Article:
Dr. Michael Horton Christless Christianity Book


Book Review Christless Christianity by Michael Horton Professor at Westminister Seminary

Michael Horton
Michael Horton



Christians have always had their differences, but never in church history have there been so many statistics indicating that many Christians today are practicing what can only be described as "Christless Christianity."

Christless Christianity guides the reader to a greater understanding of a big problem within the American religious setting, namely the creeping fog of countless sermons in churches across the country that focus on moralistic concerns and personal transformation rather than the theology of the cross.

Michael Hortons analysis of the contemporary church points believers back to the power of a gospel that should never be assumed.
The title of this book is alarming, certainly by design. But the subtitle is even more so. Does it mean that the whole American church (all traditions, denominations, locations) is committed to an alternative Gospel?” Or is it that, though part of the American church upholds the true, biblical gospel, there is within that church a movement (evidently a significant movement) to the contrary? We should keep in mind that such language makes the most serious indictments. To be Christless is to be doomed to Hell (John 3:36). And if someone preaches an alternative gospel, contrary to the gospel preached by the apostle Paul, he is to be accursed (Gal. 1:8-9). People who preach another gospel; are not Christian friends who happen to disagree with us on this or that matter. Rather, they have betrayed Christ himself. The whole church ought to rise up against such persons and declare that they are not part of the body of Christ and that they have no part in the blessings of salvation. Indeed, if they do not repent, they have no future except eternal punishment.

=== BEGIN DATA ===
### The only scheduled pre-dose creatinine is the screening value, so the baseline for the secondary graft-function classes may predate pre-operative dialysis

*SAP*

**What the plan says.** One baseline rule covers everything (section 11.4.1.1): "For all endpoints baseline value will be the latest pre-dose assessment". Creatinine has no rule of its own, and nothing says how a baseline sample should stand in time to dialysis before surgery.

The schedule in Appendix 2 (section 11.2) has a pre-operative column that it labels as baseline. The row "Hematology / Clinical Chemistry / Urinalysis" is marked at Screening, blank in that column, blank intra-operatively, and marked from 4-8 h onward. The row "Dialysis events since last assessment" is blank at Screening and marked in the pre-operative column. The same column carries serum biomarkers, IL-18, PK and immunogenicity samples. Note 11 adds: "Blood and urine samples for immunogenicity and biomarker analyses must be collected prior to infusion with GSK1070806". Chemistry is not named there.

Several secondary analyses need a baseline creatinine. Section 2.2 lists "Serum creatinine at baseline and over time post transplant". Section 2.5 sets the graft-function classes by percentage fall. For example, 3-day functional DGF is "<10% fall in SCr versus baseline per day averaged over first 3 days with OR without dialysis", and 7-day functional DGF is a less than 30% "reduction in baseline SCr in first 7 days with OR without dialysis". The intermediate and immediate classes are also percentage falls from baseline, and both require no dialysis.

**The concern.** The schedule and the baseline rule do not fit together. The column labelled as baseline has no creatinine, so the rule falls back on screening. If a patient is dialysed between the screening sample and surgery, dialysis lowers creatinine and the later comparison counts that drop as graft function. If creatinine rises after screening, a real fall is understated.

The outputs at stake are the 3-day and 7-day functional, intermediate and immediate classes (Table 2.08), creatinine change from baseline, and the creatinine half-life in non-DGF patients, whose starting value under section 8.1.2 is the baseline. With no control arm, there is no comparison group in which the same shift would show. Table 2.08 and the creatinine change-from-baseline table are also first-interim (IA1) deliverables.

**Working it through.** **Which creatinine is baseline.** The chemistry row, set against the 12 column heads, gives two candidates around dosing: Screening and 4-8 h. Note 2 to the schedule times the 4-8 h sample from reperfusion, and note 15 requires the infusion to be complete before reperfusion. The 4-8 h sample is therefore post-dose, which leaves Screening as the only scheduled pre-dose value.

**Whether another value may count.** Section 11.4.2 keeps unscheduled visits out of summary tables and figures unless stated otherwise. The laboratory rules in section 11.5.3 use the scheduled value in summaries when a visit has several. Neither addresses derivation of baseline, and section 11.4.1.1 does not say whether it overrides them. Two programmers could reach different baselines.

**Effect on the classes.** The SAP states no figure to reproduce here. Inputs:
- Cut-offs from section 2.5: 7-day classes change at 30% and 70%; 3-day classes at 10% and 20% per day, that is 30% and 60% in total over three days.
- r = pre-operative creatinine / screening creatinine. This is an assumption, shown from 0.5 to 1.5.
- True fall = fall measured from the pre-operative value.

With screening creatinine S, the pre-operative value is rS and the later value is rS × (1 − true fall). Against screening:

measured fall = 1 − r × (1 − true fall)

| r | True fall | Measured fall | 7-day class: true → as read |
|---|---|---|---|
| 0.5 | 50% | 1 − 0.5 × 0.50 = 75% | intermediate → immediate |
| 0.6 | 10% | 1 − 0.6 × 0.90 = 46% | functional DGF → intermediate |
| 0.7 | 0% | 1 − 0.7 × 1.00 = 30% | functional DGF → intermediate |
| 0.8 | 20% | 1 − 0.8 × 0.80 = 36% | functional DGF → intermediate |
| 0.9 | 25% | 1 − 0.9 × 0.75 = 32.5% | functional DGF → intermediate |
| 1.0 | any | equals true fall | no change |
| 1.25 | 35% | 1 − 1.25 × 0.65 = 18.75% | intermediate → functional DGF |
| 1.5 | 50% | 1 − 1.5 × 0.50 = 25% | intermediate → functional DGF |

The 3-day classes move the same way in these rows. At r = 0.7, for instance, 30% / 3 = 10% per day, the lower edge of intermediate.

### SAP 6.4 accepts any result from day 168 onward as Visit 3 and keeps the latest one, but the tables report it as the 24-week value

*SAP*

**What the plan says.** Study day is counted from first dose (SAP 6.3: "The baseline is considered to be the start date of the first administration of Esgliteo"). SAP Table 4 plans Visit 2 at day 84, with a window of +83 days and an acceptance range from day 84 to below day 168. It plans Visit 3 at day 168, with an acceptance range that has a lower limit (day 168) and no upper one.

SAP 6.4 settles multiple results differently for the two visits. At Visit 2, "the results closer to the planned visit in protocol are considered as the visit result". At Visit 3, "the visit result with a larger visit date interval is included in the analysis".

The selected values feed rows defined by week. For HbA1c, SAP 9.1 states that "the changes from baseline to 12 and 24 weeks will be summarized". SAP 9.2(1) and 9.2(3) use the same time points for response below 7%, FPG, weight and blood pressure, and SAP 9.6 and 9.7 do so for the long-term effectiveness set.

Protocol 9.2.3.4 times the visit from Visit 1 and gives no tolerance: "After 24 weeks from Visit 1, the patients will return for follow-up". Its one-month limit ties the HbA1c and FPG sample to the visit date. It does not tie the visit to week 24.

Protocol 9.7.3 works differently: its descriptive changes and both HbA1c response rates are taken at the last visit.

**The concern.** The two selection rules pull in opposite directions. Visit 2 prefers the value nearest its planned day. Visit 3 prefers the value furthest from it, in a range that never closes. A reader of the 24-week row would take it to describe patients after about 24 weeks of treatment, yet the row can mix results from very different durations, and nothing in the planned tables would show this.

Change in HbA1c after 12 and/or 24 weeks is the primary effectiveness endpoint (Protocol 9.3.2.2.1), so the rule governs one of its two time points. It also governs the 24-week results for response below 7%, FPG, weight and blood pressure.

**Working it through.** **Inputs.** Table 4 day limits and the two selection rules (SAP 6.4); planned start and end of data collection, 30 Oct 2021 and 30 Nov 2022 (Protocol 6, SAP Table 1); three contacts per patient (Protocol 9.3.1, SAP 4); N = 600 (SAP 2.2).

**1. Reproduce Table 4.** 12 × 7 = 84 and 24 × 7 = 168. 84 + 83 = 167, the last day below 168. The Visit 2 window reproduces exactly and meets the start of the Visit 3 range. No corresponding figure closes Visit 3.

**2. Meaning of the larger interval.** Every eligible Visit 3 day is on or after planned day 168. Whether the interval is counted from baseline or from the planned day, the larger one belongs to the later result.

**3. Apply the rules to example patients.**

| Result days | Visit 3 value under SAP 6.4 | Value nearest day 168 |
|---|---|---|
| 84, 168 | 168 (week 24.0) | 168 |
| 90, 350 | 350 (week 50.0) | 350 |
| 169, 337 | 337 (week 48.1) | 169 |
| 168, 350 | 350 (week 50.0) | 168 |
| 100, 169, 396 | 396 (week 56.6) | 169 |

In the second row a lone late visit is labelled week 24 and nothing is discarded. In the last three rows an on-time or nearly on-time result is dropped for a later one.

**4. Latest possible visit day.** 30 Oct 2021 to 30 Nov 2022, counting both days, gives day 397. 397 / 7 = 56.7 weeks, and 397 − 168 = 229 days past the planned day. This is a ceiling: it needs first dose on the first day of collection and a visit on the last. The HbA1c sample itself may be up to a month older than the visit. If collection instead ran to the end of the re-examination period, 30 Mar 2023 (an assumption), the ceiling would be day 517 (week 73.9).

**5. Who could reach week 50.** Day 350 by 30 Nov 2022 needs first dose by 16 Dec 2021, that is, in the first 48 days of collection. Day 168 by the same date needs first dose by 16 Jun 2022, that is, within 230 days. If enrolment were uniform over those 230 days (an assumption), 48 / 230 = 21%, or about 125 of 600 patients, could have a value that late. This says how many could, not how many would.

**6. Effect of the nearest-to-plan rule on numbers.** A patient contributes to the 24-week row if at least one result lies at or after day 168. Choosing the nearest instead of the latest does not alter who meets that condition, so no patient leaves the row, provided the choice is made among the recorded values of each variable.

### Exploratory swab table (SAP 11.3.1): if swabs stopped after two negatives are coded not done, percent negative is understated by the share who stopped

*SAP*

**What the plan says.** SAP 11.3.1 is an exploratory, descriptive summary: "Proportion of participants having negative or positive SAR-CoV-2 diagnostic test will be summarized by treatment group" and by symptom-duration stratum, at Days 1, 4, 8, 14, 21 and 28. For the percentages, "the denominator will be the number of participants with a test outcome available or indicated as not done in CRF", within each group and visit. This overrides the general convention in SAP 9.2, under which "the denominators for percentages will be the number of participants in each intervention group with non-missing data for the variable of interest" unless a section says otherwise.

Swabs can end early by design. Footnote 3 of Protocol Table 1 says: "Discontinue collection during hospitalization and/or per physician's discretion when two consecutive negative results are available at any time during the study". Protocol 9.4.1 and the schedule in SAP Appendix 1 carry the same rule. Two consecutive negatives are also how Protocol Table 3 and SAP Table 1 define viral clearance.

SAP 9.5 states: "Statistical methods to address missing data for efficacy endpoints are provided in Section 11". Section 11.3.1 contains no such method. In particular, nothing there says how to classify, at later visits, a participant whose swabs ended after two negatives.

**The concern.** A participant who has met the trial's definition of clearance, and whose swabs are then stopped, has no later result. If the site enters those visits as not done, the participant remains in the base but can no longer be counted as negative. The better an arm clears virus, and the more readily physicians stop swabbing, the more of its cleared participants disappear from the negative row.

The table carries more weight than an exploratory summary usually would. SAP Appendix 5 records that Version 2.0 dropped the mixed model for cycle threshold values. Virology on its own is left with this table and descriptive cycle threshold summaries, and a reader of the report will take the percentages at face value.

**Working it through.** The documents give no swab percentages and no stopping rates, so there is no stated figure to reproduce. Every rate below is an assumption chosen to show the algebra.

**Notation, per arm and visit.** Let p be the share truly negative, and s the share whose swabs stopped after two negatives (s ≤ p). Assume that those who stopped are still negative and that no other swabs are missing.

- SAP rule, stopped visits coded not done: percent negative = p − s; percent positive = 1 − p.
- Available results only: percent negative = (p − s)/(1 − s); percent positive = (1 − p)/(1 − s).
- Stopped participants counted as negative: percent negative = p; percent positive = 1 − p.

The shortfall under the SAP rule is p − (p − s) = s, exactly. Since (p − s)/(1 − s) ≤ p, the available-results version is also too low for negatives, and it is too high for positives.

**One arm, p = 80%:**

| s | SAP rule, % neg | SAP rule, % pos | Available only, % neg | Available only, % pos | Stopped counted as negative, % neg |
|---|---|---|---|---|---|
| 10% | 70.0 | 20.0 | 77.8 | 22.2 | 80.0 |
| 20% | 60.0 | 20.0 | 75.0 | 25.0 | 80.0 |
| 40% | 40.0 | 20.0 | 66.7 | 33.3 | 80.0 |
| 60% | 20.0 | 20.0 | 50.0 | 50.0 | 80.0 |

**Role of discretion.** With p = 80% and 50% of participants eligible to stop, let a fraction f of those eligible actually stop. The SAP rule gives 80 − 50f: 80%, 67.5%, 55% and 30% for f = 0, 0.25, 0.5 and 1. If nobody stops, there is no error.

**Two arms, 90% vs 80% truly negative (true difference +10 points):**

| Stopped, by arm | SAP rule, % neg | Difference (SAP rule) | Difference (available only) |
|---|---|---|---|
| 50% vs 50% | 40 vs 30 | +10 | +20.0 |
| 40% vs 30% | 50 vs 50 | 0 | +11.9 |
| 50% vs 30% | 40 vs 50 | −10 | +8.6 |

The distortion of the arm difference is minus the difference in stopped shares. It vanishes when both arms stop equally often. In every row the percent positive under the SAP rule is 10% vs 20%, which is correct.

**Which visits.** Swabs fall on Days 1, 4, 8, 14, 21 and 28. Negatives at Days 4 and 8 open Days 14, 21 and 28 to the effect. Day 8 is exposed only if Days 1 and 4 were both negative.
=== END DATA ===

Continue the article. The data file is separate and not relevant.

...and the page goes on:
One one perspective, Hortons vast criticism of the Christian right, is very ungodly, liberal, and certainly Christ less.

In my view, many Christians (especially those in the conservative Reformed tradition that Horton and I both inhabit) use this sort of language far too loosely, even flippantly. It is time we learned that when we criticize someone for preaching;another gospel; we are doing nothing less than cursing him, damning him to Hell. What?? But Horton actually indicates to his readers that his title is not to be taken seriously. He backs away from its serious language.

Michael Horton
Michael Horton Westminster Seminary

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